Who is trying to kill him, andwhy? Certain corrupt members of the DIA, and the head of Gemini, a private military contractor similar to Blackwater. Clay Verris (Clive Owen) has been working for years on Gemini’s new weapon and thinks it’s ready to try out. That weapon is the Gemini Man, a killer who anticipates every move Henry makes.

His life in imminent danger, Henry enters fight-or-flight mode. He contacts his oldest friend Baron (Benedict Wong) an aviation specialist, and a newfriend Danny (Mary Elizabeth Winstead). She was sent by the DIA to spy on Henry, but is now a trusted ally. But the Gemini Man, who goes by the name Junior, is identical to Henry, only younger, faster and stronger. Who is he, and how does he work. The answer is simple – and this is not a spoiler. Junior is Henry’s clone, trained from birth by Clay himself. Can Henry outwit himself without killing him? Or is this the end?

Gemini Man is an action movie directed by the legenday Ang Lee. It’s got amazing locations, from a scenic Belgian train station, to sun-drenched Caragena, to the catacombs of Budapest, which make it gorgeous to watch. And there are some good motorcycle chases and unusual fight scenes. But it doesn’t save the movie from a fatal flaw. Junior, Henry’s clone, is not played by a younger Will Smith; he’s a CGI. And it just looks fake. There’s no soul, no brain, no emotions here… just some pixels. Our brains are still sophisticated enough to tell humans from algorthyms. Action movies can succeed without stellar actors or blockbuster scripts, but if the central special effect doesn’t work, then neither does the film.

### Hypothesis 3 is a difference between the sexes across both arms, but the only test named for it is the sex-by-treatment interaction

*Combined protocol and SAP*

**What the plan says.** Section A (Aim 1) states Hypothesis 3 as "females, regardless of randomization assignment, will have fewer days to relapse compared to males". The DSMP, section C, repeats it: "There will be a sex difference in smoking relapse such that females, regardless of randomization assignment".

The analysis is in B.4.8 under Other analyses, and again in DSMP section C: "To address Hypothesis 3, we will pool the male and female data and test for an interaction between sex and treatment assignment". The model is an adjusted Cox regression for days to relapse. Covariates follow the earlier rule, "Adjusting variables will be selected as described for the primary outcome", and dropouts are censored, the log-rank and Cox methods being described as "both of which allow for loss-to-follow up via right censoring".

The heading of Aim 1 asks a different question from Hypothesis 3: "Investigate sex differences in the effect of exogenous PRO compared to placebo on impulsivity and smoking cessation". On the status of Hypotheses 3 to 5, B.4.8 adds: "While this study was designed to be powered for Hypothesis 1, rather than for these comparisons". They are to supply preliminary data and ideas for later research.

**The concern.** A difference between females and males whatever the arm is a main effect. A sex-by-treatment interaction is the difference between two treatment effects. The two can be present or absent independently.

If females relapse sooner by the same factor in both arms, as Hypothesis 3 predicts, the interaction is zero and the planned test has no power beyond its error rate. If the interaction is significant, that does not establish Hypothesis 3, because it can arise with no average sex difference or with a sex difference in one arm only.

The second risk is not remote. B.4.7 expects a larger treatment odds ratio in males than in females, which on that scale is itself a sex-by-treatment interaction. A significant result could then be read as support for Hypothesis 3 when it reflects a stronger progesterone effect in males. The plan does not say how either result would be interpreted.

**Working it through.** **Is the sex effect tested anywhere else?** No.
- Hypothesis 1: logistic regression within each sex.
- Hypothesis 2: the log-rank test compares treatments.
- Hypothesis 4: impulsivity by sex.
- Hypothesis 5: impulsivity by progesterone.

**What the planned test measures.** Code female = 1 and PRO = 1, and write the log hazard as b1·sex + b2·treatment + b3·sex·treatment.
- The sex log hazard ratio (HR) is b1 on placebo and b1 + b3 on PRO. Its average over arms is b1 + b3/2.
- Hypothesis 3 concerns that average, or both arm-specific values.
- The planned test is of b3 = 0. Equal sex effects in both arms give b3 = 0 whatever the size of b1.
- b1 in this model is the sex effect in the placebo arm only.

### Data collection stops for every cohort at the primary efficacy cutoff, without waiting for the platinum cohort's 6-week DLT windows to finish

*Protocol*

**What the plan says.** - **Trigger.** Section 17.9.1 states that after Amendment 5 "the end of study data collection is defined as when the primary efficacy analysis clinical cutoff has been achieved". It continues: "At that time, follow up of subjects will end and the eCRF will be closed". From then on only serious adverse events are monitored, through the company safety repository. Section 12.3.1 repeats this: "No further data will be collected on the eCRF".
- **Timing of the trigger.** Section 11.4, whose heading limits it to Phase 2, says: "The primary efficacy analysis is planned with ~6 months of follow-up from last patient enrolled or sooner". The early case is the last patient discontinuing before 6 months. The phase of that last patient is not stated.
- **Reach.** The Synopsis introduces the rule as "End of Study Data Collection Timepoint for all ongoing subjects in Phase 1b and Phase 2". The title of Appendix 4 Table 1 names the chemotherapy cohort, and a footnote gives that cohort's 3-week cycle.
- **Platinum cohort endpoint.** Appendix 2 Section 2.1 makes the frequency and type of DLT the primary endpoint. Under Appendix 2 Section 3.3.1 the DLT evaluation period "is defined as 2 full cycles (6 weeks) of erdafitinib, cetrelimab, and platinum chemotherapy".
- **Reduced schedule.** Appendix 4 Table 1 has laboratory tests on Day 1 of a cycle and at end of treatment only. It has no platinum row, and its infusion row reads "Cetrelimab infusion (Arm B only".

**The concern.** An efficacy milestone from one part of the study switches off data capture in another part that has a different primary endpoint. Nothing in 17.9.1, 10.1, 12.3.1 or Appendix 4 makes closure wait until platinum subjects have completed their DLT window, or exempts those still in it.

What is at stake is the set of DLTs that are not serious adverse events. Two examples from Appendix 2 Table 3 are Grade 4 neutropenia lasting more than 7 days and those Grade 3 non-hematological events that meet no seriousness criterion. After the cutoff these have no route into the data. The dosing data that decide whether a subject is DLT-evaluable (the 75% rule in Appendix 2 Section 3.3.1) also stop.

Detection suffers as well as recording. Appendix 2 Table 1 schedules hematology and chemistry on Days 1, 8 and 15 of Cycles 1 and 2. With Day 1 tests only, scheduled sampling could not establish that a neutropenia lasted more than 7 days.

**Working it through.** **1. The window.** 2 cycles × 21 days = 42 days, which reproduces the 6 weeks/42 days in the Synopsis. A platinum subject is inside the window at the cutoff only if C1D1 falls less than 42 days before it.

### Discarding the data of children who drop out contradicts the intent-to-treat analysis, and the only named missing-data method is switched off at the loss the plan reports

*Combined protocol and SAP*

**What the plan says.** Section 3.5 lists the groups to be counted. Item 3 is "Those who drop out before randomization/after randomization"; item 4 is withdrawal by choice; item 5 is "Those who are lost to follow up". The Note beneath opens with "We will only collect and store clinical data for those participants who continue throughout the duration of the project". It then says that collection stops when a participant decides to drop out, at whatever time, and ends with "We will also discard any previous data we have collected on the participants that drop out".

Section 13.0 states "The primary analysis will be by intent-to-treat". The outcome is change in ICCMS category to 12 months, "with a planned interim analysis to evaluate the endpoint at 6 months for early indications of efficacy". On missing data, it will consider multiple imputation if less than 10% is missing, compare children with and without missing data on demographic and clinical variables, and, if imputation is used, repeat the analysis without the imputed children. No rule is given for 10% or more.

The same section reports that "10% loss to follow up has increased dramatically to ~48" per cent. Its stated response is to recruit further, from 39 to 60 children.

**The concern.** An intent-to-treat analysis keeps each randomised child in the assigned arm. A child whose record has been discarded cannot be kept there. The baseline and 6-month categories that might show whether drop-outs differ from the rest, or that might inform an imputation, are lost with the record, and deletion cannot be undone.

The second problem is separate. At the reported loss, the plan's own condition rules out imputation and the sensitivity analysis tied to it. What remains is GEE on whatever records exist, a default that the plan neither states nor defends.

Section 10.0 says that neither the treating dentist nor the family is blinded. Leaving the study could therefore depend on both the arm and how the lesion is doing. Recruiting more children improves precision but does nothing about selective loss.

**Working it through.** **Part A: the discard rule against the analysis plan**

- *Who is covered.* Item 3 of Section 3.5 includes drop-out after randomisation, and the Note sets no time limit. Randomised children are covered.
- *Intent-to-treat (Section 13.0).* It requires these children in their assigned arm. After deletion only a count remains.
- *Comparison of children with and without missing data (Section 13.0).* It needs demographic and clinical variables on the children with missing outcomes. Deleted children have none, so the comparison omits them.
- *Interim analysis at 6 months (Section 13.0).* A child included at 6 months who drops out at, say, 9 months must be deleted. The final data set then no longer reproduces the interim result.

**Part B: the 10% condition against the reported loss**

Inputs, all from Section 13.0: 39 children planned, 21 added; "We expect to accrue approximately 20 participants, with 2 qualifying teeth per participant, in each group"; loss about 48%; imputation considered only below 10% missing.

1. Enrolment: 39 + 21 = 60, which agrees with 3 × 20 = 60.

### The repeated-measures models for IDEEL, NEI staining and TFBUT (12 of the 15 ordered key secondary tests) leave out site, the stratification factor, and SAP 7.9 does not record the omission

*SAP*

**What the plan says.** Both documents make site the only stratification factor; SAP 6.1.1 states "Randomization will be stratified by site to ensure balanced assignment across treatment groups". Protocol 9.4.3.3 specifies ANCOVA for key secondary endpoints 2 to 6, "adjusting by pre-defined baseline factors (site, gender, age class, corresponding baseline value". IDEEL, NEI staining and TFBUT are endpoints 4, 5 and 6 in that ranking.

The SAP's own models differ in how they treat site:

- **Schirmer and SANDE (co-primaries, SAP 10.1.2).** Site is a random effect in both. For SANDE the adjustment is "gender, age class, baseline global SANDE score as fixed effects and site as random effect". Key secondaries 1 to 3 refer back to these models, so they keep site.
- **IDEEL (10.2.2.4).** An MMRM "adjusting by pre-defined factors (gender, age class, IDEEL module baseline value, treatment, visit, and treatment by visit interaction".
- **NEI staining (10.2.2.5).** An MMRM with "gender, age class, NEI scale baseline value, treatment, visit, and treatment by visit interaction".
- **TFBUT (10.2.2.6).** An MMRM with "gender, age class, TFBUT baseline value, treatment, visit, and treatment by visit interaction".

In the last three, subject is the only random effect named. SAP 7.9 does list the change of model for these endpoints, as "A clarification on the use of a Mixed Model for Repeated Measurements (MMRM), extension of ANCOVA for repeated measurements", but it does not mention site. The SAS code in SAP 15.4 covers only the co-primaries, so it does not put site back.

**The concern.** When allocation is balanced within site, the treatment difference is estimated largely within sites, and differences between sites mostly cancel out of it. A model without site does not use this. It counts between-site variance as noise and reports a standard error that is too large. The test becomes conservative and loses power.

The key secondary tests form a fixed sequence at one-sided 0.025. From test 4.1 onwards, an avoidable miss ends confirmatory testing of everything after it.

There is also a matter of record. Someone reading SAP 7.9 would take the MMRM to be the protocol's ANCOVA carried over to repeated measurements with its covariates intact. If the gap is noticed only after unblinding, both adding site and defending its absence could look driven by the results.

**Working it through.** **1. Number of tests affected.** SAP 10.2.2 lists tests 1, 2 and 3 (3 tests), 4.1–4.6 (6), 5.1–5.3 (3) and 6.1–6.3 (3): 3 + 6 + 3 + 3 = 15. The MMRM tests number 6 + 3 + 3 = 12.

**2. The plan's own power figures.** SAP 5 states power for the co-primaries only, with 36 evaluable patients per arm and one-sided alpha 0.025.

Dolemite is my Name

Dir: Craig Brewer

It’s the 1970s in LA. Rudy Ray Moore (Eddie Murphy) is a former pop musician whose career has fizzled. He used to have hit singles on the radio, but now he loads singles onto record store shelves. And his night job is as emcee telling tired jokes at a rundown nightclub. Until he comes up with an idea. In prisons and on street corners, hoboes, panhandlers and ex-cons have for years shared stories about a mythical figure called Dolemite. He’s a man with legendary wit, guile and powers of seduction.

With a tape recorder in hand, Rudy Ray collects the jokes from local homeless men and puts together a new routine. The difference is, instead of telling Dolemite jokes, he becomes Dolemite. He’s an instant hit. With a flashy suit, pimp hat and a wooden staff, Dolemite dominates the stage with his rhythmic rap. He cuts a record but the language is too filthy for any of the big labels to handle. So he sells them wrapped in brown paper out of his trunk as he tours black nightclubs on the chitlin circuit. There he meets the voluminous Lady Reed (Da’vine Joy Randolph). He sees her deck a man who hits her, and says this is the second act I’ve been looking for. He signs her on the spot.

Dolemite is a hit, but it’s still small time. He wants something bigger. So he manages to convince a noted playwright Jerry Jones (Keegan Michael Key) and a director D’urville Martin (a googly-eyed Wesley Snipes) to come on board. Together they plan to make a blaxploitation movie. They turn a boarded up flophouse into their studio and get film students to handle the lights and cameras. But can this crew make an actual movie? And would anyone watch it?

Dolemite is a hilariously clever and brilliant look at 1970s Blaxploitation. I am not a fan of Eddie Murphy, especially after decades of abysmal comedies. He was permanently crossed off my list. But he is so good in this movie I have to rethink my preconceptions and leave them at the door. Based on a true story, Dolemite is a perfect blend of 70s music, dialogue and situations. It’s a lot like The Disaster Artist only much, much funnier.